Exploring Hydrocarbon Depletion
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Page added on September 23, 2012
In their desperation to block Gov. Cuomo from giving the okay for fracking in New York, die-hard opponents of the natural gas drilling technology are floating laugh-out-loud-funny health and environmental threats.
Most hilariously, the enviro-activists have demanded that state officials explore an alleged link between fracking and — we kid you not — syphilis.
They argue that a drilling boom would draw an influx of male workers from other states who would engage in activities of a kind that would spread sexually transmitted diseases.
They also contend that a boom would trigger a housing crunch, adding to homelessness and the health ailments that go along with it.
And that increased truck traffic would not only lead to more road fatalities, but would also — again, no kidding — discourage people from getting the outdoor exercise they need to stay fit.
This is absurd. If New York starts saying no to entire industries on the grounds they might trigger population changes, rising home prices and truck traffic, it might as well turn out the lights.
Have the people pushing these theories considered the health effects of unemployment and poverty — which are all too common in the parts of New York targeted for drilling?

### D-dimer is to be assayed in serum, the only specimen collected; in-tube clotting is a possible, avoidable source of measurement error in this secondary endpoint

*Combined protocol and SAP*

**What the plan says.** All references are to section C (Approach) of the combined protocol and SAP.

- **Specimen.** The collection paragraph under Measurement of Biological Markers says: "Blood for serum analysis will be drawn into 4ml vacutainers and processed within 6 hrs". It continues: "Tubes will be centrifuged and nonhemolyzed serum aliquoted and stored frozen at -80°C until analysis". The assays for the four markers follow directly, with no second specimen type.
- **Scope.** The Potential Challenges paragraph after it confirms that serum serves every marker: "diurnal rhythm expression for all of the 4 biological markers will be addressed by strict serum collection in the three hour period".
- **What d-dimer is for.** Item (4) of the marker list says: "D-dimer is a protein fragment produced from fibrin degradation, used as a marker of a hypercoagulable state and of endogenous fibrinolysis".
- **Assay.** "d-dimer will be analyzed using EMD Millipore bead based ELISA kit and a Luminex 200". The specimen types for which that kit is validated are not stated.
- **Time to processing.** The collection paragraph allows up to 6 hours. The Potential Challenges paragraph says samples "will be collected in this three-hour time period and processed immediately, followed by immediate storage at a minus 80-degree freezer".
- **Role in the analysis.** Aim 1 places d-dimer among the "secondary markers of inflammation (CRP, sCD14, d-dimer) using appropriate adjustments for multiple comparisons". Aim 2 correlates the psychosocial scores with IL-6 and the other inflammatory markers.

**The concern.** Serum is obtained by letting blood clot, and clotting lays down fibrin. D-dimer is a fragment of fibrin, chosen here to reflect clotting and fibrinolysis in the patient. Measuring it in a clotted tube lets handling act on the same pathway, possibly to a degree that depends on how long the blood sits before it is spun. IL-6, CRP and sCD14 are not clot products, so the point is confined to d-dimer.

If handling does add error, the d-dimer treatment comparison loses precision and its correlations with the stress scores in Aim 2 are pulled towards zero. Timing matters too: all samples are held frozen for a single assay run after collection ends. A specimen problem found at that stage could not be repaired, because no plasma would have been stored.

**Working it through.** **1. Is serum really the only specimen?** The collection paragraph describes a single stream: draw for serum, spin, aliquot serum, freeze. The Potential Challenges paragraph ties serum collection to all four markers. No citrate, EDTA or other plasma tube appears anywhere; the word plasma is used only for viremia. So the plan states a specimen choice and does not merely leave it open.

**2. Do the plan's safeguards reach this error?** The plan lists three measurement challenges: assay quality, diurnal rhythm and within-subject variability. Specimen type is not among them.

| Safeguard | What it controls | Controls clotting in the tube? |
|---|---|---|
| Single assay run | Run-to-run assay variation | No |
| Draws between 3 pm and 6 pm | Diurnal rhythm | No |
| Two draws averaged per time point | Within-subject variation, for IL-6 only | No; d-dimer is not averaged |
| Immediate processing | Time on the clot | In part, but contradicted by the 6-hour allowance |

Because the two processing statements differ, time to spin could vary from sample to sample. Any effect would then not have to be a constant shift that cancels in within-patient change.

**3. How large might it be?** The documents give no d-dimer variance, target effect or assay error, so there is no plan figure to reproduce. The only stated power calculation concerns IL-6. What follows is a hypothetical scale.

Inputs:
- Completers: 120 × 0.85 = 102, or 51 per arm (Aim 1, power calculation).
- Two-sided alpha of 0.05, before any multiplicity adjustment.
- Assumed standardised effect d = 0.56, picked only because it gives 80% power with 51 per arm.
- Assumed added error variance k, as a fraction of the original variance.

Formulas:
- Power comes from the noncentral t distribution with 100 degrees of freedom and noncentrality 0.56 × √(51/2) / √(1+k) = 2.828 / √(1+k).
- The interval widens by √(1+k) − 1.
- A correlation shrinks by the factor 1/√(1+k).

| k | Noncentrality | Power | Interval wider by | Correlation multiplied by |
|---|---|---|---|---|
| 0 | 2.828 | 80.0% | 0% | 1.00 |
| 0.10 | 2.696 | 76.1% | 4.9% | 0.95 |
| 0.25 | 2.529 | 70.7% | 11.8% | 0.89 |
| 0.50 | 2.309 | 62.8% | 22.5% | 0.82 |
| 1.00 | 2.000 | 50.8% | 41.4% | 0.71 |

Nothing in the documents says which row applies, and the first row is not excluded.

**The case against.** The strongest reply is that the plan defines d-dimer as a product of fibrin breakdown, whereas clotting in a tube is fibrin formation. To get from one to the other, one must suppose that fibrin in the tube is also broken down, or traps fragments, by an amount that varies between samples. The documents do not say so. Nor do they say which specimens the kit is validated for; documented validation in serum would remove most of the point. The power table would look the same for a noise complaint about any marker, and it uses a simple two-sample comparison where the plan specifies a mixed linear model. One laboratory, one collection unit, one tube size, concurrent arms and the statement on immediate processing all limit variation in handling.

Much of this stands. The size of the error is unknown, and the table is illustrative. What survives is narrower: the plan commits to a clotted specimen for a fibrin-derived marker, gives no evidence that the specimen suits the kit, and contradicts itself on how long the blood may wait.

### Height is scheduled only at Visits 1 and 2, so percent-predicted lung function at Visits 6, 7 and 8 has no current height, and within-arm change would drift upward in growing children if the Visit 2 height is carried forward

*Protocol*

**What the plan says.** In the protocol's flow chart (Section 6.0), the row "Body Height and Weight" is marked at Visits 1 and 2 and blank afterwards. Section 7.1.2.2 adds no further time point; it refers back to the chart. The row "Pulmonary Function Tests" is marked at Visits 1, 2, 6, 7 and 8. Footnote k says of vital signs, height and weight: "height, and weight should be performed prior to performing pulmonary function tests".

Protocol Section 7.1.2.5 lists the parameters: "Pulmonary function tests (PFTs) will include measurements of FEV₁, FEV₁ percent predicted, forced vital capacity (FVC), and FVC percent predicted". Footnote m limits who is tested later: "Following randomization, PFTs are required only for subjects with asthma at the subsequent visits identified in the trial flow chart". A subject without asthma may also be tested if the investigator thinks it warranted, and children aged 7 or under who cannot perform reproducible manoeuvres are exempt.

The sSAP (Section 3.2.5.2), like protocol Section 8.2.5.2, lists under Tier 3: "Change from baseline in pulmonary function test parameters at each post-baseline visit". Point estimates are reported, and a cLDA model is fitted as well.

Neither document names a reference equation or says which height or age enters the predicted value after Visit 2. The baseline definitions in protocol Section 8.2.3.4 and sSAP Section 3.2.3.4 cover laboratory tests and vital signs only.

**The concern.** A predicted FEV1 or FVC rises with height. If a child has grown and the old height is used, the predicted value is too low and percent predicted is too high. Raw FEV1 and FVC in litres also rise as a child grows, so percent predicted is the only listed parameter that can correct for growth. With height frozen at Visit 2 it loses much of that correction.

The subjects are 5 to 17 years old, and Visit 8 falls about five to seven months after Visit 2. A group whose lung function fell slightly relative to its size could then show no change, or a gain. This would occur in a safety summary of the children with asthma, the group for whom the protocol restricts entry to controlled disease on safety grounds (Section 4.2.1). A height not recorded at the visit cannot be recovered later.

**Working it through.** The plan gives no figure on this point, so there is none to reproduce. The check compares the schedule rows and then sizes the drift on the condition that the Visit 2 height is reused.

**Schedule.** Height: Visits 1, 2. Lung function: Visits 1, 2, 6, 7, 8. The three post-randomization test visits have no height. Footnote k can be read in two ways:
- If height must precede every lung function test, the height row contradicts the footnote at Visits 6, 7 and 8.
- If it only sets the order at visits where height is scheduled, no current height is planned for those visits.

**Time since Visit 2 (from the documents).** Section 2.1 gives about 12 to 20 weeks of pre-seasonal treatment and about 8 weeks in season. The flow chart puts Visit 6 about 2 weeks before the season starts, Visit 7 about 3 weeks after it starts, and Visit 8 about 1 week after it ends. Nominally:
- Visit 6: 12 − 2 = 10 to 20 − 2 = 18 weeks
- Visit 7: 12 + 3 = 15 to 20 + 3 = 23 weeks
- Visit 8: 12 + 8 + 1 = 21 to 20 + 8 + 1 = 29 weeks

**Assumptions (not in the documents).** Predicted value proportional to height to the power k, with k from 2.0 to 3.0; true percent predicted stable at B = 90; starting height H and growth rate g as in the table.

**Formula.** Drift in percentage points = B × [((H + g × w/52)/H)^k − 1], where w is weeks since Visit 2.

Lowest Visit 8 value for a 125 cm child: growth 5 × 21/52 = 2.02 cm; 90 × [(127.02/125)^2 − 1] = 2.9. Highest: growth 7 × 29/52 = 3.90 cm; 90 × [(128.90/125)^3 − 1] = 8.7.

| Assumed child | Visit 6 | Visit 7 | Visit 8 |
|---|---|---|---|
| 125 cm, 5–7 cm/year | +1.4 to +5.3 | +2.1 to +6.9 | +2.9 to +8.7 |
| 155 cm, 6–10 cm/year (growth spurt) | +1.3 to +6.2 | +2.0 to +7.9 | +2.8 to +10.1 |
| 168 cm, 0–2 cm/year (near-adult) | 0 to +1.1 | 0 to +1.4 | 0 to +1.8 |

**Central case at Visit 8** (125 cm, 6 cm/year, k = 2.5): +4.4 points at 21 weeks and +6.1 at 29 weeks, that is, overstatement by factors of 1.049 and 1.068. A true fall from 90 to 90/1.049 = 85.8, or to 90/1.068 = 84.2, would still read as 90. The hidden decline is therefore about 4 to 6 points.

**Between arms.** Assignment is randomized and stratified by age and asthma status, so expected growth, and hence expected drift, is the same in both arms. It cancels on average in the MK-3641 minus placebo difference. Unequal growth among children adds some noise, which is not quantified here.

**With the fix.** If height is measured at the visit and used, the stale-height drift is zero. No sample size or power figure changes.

Have they forgotten the public health upsides of harvesting natural gas — which burns far more cleanly than other fossil fuels?
What fracking opponents really want is not a study of imagined risks, but many more months of wheel-spinning in Albany — and additional fodder for litigation.
Hydraulic fracturing, or hydrofracking, involves pumping millions of gallons of chemical-laced water deep into the earth at high pressure to release trapped natural gas. For four years, the state Department of Environmental Conservation has analyzed the extent of true health concerns, such as the potential for air and water pollution.
As a result, the DEC has proposed what everyone acknowledges are some of the tightest regulations in the nation — including an absolute ban on drilling in the entire region surrounding New York City’s reservoirs.
The opponents tried to push DEC Commissioner Joseph Martens into hiring a public health consultant to check out the danger of venereal diseases and all the rest.
Smartly, he went only so far as to ask Health Commissioner Nirav Shah to review whether DEC has appropriately considered health concerns. If faux seriousness is what it takes to head off lawsuits, so be it. Stifling laughter is a small price to pay for progress toward fracking approval.